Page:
The unusually frank criticism was delivered in a speech to a Dublin business audience Monday after a weekend meeting of G20 ministers in Paris ended with a pledge from European leaders to unveil a sweeping plan soon.
But the promise appeared to be short of what Flaherty thought needs to be done, however.
"A definite solution that could have been delivered before the G20 meeting this weekend in Paris has been promises by the Cannes summit (next month)," he said in notes of the address released in Ottawa.
"Quite frankly, Europe's response over the past year has been disappointing."
His disappointment grew after the speech when told Germany's finance minister had said the plan would not be unveiled during this weekend's meeting of European leaders, but would need to wait until the G20 summit in Cannes in early November.
"This situation does not improve with time,: Flaherty said. "This is not a fine wine."
North American markets also reacted negatively to the German signal, with both Toronto and New York main indexes dropping more than 100 points.
Flaherty exhibited deep frustration with how the crisis over Greek's sovereign debt and European banks' exposure has deepened in the past few months.
Canada is worried that unless Europe deals with its debt troubles, the global economy may slip back into recession.
That would lower demand for oil, copper, coal, wood and many of the resources Canada produces and sells on the global market — leading to more layoffs and a slowdown in the Canadian economy.
Flaherty said Europe had the means to contained the crisis, but instead allowed it to fester and grow. The result is that one bank, Dexia, has already needed a massive government rescue and other European banks have been put in jeopardy.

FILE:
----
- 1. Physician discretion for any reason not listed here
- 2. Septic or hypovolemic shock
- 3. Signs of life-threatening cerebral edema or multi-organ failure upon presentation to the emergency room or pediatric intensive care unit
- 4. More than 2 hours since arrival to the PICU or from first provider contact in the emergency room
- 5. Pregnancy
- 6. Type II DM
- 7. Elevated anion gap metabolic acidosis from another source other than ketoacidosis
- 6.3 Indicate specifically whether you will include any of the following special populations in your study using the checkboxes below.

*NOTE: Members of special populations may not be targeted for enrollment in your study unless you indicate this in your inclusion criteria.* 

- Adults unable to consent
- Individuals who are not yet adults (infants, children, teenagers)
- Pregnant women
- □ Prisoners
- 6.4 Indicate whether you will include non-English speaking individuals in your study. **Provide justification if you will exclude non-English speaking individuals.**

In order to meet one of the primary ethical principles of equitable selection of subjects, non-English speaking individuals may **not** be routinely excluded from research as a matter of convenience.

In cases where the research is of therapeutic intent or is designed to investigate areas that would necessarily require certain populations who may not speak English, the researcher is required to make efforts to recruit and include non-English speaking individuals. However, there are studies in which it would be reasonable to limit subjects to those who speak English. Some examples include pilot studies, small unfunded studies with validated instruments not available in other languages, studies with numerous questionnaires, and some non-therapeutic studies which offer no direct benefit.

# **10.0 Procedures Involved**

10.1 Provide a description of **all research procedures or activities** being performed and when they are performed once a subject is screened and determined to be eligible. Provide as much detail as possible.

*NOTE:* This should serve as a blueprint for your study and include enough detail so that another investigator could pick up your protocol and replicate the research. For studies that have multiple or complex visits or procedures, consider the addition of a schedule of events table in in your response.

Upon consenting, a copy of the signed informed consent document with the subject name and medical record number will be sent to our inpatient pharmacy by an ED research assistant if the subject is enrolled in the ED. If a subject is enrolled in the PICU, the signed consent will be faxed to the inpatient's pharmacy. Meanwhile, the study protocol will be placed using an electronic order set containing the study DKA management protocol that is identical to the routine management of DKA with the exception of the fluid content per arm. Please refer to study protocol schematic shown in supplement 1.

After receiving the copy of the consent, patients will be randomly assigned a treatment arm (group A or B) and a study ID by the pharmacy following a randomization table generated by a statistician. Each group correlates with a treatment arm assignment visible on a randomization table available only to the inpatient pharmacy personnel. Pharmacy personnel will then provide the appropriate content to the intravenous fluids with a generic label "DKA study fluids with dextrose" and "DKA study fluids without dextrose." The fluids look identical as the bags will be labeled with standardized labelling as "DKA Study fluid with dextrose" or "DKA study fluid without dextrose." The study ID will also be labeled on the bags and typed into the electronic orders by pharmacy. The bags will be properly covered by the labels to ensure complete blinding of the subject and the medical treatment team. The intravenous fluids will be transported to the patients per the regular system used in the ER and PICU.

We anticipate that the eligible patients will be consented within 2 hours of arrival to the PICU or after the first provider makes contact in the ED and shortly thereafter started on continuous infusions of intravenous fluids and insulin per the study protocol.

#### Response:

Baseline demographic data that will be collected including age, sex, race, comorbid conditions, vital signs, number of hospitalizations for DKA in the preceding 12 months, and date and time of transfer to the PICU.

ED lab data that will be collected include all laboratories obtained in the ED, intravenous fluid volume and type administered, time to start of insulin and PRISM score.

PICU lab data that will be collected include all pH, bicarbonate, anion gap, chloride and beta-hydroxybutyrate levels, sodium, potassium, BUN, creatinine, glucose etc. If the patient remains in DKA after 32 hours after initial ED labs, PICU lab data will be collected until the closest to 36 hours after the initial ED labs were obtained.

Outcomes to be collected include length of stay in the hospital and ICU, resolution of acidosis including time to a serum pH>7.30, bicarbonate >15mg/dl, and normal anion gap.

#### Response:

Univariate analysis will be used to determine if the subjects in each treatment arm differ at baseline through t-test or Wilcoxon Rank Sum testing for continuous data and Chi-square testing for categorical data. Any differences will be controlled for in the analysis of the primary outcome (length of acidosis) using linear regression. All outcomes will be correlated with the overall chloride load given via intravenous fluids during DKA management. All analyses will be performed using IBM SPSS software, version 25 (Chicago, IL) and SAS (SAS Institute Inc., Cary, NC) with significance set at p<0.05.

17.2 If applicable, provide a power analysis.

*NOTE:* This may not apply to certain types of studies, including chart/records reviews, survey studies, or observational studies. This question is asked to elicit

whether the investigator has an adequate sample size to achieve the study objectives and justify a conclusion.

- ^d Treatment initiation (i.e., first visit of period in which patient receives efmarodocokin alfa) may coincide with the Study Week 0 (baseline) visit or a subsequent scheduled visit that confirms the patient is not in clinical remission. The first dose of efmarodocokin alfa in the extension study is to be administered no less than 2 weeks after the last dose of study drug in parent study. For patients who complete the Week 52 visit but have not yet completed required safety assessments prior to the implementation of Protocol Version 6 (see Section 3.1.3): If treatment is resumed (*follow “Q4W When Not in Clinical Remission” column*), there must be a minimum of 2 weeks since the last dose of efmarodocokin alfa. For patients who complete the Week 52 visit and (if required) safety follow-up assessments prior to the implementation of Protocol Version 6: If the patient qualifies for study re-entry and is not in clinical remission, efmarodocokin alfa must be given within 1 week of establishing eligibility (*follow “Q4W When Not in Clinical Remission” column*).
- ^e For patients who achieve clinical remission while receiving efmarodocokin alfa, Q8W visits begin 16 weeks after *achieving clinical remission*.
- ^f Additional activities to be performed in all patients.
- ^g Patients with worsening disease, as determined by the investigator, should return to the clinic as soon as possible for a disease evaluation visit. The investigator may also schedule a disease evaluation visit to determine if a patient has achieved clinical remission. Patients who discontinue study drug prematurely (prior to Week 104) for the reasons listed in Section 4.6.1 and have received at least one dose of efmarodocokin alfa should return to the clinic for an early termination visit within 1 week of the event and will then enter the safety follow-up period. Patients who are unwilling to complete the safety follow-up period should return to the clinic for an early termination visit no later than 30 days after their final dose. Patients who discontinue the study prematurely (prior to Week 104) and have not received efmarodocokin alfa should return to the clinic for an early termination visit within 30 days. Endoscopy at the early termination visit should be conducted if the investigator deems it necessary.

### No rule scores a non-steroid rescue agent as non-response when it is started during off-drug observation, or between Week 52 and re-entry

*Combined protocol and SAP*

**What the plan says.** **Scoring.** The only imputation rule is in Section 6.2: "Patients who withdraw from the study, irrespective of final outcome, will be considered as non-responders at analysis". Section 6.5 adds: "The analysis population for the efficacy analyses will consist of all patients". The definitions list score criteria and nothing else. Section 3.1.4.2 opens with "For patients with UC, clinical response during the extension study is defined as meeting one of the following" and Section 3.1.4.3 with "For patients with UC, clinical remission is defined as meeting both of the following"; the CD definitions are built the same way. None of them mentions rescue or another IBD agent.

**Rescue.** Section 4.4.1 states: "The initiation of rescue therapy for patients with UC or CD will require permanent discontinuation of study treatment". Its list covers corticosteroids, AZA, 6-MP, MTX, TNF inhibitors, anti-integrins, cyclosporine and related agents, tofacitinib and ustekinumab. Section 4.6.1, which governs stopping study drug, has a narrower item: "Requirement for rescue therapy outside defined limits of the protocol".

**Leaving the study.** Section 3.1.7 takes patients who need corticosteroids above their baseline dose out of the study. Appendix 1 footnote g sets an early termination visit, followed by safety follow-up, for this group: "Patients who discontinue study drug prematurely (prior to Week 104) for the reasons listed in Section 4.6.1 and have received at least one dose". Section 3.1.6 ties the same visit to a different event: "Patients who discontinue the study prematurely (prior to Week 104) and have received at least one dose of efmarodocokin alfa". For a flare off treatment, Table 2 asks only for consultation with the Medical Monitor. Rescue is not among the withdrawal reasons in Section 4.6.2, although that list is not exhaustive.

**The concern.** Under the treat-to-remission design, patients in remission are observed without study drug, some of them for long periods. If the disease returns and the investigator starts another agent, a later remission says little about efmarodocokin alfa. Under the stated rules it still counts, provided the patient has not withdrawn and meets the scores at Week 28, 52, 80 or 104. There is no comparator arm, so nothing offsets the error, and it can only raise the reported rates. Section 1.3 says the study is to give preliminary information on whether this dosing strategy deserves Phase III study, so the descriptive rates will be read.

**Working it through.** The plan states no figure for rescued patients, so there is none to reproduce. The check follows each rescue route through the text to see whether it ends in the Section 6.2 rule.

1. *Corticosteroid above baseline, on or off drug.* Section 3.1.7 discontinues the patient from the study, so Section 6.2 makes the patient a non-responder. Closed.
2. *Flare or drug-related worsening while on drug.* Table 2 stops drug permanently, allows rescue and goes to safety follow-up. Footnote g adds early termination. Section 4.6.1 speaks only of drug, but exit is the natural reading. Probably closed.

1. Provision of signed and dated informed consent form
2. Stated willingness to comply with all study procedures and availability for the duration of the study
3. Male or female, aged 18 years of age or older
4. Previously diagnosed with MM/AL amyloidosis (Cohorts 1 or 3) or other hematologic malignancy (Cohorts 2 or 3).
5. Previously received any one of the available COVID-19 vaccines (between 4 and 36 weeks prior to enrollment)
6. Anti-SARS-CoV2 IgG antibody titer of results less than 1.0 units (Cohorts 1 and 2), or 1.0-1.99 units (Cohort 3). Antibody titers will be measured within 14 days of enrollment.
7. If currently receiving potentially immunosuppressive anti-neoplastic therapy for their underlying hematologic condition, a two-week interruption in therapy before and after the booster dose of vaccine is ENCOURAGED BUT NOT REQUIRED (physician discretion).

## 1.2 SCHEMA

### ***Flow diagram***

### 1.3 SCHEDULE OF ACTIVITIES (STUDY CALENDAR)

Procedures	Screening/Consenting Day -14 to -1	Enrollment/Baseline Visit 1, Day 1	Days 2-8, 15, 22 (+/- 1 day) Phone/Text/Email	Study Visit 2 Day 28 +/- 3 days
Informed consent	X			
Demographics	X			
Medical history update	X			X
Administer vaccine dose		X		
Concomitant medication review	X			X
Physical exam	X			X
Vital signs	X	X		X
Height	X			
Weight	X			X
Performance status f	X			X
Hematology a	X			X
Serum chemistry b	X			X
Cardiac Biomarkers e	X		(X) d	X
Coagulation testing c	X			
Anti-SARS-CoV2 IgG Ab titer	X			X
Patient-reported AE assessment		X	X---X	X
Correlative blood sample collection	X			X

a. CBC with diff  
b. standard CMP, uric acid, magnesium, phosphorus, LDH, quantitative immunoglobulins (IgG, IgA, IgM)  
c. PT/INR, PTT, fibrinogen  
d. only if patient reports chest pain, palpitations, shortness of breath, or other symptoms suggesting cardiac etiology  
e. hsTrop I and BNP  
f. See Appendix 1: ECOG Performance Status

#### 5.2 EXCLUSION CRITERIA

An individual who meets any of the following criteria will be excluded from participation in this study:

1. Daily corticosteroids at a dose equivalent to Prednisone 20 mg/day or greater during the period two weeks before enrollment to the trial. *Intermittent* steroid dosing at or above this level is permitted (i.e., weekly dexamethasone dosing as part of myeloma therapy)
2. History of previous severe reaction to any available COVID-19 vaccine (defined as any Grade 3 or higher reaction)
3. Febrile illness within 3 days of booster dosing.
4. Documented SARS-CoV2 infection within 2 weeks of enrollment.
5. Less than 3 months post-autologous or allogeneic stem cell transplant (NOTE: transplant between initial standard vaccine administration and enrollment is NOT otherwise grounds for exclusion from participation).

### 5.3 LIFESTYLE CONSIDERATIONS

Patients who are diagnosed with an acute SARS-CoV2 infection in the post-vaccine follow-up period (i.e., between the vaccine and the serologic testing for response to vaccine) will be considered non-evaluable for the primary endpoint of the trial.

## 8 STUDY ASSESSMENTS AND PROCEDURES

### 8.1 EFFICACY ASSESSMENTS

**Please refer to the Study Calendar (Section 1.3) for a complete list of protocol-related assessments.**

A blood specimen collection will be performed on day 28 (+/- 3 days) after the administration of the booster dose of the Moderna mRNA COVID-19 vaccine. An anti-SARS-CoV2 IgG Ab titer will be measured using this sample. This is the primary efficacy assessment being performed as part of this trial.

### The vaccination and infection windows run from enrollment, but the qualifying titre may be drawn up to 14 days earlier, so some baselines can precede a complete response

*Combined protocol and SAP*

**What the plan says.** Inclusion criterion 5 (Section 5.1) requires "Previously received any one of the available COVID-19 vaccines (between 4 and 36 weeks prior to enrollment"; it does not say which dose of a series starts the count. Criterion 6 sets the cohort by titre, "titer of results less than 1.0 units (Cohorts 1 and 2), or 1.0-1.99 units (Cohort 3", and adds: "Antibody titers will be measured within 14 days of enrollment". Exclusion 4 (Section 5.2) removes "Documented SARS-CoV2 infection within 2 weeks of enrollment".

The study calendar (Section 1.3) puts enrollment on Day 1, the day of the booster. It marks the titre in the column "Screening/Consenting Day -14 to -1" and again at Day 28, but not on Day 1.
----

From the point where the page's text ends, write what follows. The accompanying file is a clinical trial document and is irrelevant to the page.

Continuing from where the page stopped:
"What will it take for Europe to take decisive action and put an end to this crisis, once and for all?" he asked.
Canada, along with Britain and the U.S., have been the most vocal in the G20 in criticizing the eurozone leaders about the slowness of their response to the crisis, and the timidity of the action proposed so far.
The blunt language from Canada is somewhat out of character with the conciliatory tone the country's leaders have taken at international meetings in the past. But the Harper government believes its superior performance in during the recession and since has given it credibility on the issue.
Flaherty outlined the Canadian strengths at length during his speech — best fiscal position in the G7, most sound banking system, top global destination for business as rated by Forbes magazine.
Last week, German Chancellor Angela Merkel said she had heard enough from the critics. Without naming any country, she said blasted nations that are demanding bold action from her and others, while rejecting a European call for a new tax on financial firms.
But with skepticism remaining about just how effective the European plan will be once it is revealed, the criticism is likely to continue.
In his speech, Flaherty appears to come close to questioning the political courage of European leaders.
"The choices Europe must make are not easy, but governments are elected to make difficult choices," he said.
"Politicians in these countries must explain to their voters that restraint is not merely designed to please the (European Union) and the International Monetary Fund, it is necessary to save their countries from fiscal ruin."